Ash Die-Back Disease

Ash Die-Back Disease is being treated as a quarantine pest under national emergency measures.

The disease (Chalara fraxinea) was brought into the country on imported Ash plants from continental Europe. It has been identified in the open countryside throughout the UK and the disease could appear anywhere, especially where young Ash trees imported from Europe have been planted. The fungus responsible is called Hymenoscyphus fraxineus.

There is currently a national Plant Health Order in place banning the movement, sale and planting of Ash trees, but that may be removed in the future as the Order cannot be sustained in terms of European legislation now that the UK is no longer a disease free state. Local authorities will however not be accepting planting schemes that include Ash.

For information about how a diseased tree affects planning conditions such as Tree Preservation Orders, please visit the Trees and Development page (see 'Related Pages').

Suspected ash trees

Current advice from the Forestry Commission is that there is nothing that you can do about the disease if you discover it on a tree. If the tree does later die, then you will need to fell it if the tree becomes unsound due to the roots, stem and branches being colonised by wood decay fungus. However, you should not do so just because it has the disease, as some trees may prove to be resistant.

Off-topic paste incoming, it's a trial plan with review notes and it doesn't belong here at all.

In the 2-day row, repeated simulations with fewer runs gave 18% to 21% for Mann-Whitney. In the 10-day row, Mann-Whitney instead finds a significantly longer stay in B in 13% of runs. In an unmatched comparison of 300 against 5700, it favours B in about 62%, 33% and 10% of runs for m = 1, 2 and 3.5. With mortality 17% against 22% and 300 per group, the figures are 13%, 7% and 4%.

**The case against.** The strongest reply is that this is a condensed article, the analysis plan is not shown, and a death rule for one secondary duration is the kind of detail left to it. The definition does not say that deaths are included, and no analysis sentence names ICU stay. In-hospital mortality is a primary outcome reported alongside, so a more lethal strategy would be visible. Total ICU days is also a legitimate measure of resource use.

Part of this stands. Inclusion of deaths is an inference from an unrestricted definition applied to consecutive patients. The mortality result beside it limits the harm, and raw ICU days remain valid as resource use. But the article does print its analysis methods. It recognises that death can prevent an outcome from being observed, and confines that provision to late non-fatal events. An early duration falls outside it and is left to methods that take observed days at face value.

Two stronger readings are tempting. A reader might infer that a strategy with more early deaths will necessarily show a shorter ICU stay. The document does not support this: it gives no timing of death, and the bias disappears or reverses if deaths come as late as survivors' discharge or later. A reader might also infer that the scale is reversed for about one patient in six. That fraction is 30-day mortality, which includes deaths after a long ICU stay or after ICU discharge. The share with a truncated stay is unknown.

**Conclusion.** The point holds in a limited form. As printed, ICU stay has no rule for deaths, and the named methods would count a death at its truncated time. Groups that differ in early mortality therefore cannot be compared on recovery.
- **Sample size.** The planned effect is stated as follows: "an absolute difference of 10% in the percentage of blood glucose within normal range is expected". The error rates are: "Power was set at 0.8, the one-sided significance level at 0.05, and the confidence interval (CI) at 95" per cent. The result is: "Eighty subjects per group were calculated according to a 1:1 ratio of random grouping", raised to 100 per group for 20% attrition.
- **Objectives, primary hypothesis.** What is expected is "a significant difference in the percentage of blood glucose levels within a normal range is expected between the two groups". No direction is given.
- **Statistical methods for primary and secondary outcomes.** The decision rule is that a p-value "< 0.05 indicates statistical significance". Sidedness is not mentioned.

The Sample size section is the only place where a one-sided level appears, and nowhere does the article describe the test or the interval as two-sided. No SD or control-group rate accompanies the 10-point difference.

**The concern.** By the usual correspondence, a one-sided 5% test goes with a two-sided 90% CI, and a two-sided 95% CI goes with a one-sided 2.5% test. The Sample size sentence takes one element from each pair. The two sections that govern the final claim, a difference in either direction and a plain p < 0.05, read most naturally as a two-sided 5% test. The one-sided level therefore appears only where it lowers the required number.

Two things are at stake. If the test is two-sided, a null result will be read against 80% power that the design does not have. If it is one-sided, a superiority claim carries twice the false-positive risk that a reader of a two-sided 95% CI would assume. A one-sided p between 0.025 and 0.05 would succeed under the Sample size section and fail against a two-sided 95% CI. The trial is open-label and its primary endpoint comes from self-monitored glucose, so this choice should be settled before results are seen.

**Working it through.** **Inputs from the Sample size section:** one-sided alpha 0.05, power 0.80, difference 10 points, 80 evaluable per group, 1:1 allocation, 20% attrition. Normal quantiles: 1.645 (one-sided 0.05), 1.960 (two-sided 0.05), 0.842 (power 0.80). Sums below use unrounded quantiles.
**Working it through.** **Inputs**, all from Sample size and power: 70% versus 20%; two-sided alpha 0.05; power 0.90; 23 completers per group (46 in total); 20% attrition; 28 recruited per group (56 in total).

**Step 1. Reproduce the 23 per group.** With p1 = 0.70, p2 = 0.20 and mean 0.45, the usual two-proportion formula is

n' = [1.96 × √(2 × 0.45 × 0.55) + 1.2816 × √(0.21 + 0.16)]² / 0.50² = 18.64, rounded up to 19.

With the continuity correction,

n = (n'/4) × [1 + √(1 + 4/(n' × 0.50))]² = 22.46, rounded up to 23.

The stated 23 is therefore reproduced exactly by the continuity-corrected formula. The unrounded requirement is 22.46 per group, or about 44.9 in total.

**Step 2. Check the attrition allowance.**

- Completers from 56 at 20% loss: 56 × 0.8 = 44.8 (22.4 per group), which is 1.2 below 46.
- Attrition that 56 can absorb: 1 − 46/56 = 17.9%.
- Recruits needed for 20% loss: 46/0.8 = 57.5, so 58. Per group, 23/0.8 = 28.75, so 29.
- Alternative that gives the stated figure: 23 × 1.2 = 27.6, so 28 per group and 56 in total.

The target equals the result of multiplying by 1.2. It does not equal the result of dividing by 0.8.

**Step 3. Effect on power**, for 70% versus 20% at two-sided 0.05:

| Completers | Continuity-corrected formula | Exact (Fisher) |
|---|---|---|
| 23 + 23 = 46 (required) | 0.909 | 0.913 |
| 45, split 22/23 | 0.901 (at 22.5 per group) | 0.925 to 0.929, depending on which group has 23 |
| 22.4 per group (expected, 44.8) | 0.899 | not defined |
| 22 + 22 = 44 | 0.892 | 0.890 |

You must also not transport the felled material about as the movement of leaves is believed to be a major vector for the spread of the disease. An attempt to correctly identify the disease is the first step and you might wish to consult a fully accredited (Arboricultural Association (AA) and Accreditation Services International (ASI) contractor or specialist. Otherwise, advice can be sought from:

If you have identified an ash tree in your garden as being infected by the disease, please do not put the leaves or cuttings in your garden waste bin. The leaves and trimmings should be handled as explained below.

Contractors and felled Ash materials (and Larch)

Identification of the disease is important as is good sanitation. So, felling and pruning wood, leaves etc. should not be transported or introduced into wood chip and mulch, instead it should be burned on site if possible and contractors' tools should be sterile cleaned afterwards and before using on other Ash trees.

Detailed updates on confirmed cases can be found by visiting the Forestry Commission website (see 'Internet Links').

Current guidance from Kent, which is highly affected, can be found by visiting the Kent County Council website (see 'Internet Links').